During the Asian Cup, with the Brighton move having proved less happy than anticipated, he was negotiating a loan transfer to Stuttgart and at the same time envisaging a path to international fulfillment. “I’ve been drawn to the idea of playing for Syria,” Dahoud told Sky Germany. “It’s something I am really looking forward to and comes from the heart.”

At 28 years old, Dahoud can realistically target playing in the 2027 Asian Cup, and perhaps a World Cup. He is expected to debut for Syria in next week’s home qualifier against Myanmar, to be played, for security reasons, in Dammam, Saudi Arabia. It’s a potentially crucial tie. In their two games against Myanmar, Syria need only better whatever results North Korea achieve against group leaders Japan to put themselves on course for the next stage of AFC qualifying.

On the horizon is a World Cup finals expanded to 48 countries, with a higher proportion than ever of finalists from Asia and Africa. In all, nine teams from the Asian Confederation could be in North America in two summers time, and 10 from Africa.

It is not far-fetched to imagine 10 or 12 Mena countries making it, provided some of the traditional powerhouses – Saudi Arabia, Morocco, Egypt, Algeria and Tunisia – correct their poor showings at this year’s Asian Cup and Africa Cup of Nations respectively, and some of the impressive upstarts from those events continue their upward momentum.

Former minnows are now ambitious middleweights: Jordan reached the Asian Cup final; Mauritania were within an 87th-minute Cape Verde goal of clawing their way into the quarter-finals at Afcon.

Having come so close to being in the top eight in Qatar, Syria can rightly ask: ‘Why shouldn’t we be among Asia’s World Cup nine?’

The lure for elite players is clear. Where countries with no great tournament history used to resign themselves to being also-rans in qualification, and nations affected by conflict would find eligible players from faraway clubs reluctant to travel to games, there is a fresh zeal for national duty.

“It’s a good thing for countries like ours to have a bigger chance,” says the head coach of Libya, Micho Sredojevic. Libya, who alone among North African countries have never qualified for a World Cup, will resume their qualifying campaign having already taken points from Cameroon.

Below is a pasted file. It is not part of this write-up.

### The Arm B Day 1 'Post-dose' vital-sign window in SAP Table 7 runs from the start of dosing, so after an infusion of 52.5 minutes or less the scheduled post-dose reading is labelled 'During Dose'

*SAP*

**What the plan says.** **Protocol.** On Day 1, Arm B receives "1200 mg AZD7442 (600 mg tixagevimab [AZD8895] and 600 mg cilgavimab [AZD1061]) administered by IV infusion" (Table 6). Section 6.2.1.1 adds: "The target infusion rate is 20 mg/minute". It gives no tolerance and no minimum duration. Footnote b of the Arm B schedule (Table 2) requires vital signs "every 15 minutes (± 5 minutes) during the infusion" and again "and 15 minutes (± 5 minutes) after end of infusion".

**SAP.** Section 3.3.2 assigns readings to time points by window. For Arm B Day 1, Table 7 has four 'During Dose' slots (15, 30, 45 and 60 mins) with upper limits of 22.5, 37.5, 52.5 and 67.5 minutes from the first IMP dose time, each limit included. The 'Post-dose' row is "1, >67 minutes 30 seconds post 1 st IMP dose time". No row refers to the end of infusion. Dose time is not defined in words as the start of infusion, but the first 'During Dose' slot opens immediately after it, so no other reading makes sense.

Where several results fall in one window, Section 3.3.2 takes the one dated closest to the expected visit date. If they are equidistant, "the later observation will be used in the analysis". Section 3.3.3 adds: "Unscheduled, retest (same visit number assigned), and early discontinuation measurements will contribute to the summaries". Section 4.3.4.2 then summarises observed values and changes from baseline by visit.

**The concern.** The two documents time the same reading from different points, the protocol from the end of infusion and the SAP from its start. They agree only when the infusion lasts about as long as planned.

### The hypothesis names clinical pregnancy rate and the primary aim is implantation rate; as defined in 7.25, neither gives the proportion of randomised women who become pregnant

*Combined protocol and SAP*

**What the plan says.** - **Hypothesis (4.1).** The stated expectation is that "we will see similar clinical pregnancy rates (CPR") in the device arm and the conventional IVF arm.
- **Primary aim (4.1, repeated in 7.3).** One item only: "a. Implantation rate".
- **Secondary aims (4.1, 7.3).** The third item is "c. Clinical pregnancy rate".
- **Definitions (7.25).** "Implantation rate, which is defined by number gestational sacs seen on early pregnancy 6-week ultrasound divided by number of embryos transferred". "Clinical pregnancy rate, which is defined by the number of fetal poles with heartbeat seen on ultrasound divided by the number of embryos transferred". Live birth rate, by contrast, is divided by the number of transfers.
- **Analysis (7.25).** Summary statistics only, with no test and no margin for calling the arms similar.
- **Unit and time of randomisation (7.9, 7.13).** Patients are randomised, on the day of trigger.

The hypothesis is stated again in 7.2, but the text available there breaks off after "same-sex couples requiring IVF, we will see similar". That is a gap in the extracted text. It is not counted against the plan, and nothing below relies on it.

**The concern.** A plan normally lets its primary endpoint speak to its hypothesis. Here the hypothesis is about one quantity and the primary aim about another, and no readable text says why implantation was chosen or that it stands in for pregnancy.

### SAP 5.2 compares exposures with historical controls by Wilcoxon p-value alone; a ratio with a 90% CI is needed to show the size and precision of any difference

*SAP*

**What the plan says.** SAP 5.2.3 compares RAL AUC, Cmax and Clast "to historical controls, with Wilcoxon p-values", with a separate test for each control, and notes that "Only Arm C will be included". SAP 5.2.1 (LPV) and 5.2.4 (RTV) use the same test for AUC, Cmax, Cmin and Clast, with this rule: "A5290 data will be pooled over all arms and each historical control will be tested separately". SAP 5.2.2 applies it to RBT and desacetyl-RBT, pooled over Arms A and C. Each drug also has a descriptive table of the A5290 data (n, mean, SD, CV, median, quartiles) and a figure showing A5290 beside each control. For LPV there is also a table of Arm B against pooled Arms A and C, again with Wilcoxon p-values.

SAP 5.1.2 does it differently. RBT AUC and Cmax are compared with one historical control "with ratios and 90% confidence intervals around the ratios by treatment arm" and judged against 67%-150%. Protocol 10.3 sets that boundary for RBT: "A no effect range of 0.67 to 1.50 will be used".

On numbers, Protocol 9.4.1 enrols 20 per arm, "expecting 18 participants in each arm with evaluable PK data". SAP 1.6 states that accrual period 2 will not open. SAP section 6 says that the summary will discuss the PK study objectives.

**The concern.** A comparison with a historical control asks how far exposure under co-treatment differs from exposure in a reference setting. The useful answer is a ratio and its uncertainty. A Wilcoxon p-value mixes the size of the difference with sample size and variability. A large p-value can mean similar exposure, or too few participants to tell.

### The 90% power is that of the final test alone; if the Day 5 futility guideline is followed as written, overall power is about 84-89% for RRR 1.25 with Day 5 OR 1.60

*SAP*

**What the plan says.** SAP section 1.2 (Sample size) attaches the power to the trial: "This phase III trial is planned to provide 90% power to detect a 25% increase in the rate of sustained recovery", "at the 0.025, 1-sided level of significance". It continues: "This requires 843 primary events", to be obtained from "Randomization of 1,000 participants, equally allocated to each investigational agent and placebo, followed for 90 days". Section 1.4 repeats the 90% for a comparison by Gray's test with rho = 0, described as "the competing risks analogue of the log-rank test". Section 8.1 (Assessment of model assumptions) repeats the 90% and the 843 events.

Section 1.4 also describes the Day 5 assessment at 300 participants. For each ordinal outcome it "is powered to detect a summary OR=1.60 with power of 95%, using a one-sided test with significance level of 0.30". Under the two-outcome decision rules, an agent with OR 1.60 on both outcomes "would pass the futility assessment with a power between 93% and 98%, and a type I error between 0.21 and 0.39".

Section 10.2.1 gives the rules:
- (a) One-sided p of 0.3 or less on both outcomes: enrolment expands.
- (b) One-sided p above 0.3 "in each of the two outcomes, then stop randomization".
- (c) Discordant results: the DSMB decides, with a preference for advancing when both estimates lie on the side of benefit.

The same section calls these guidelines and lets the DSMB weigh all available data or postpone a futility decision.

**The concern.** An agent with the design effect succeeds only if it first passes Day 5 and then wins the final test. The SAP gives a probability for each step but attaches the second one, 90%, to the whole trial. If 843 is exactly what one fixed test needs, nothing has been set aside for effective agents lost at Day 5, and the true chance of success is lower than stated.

Elsewhere in Africa’s qualifying groups, Sudan have already beaten DR Congo, and sit in second place – which offers a potential route to World Cup 2026 play-offs – and are drawing on players from the Sudanese diaspora to strengthen their squad.

There’s a new superstar of international football for the Mena region, too, showing the way. Real Madrid’s Brahim Diaz arrived in Rabat on Monday to a warm reception, a long tussle over his international career having finally been resolved in Morocco’s favour.

Diaz, whose father’s family are Moroccan, was born in Malaga, Spain, and while accumulating his precocious haul of league titles, with Manchester City, AC Milan and Madrid, was selected by Spain from under-17 level upwards, winning a senior Spanish Cup in a 2021 friendly.

His fine form for Madrid had him earmarked for a Spain recall – until last week, when he committed to Morocco, for whom he should debut on Saturday against Angola. The advice of Achraf Hakimi, the Madrid-born Morocco star, and Walid Regragui, the Morocco head coach, had been persuasive.

So is the lure of the World Cup. Diaz watched Morocco defeat Spain in the last-16 stage at the 2022 tournament on their way to a historic semi-final. “I identified with what they achieved,” he told Spanish broadcasters. “I had a choice between two countries I love. The affection and the project Morocco showed me means there is no looking back.”

Diaz, at only 24, can see an exciting road map ahead. In 15 months time, Morocco will stage the African Cup of Nations; the following summer, there’s the supersized World Cup, and when Diaz is only 30, a World Cup co-hosted by Morocco. When the 2034 World Cup goes to Saudi Arabia, he’ll still be of an age to be pulling the strings in attacking midfield.

“We all dream, as children, of playing in World Cups,” explained Diaz. “I’m simply a kid with dreams, who makes his decisions from the heart.”

Updated: March 20, 2024, 3:08 AM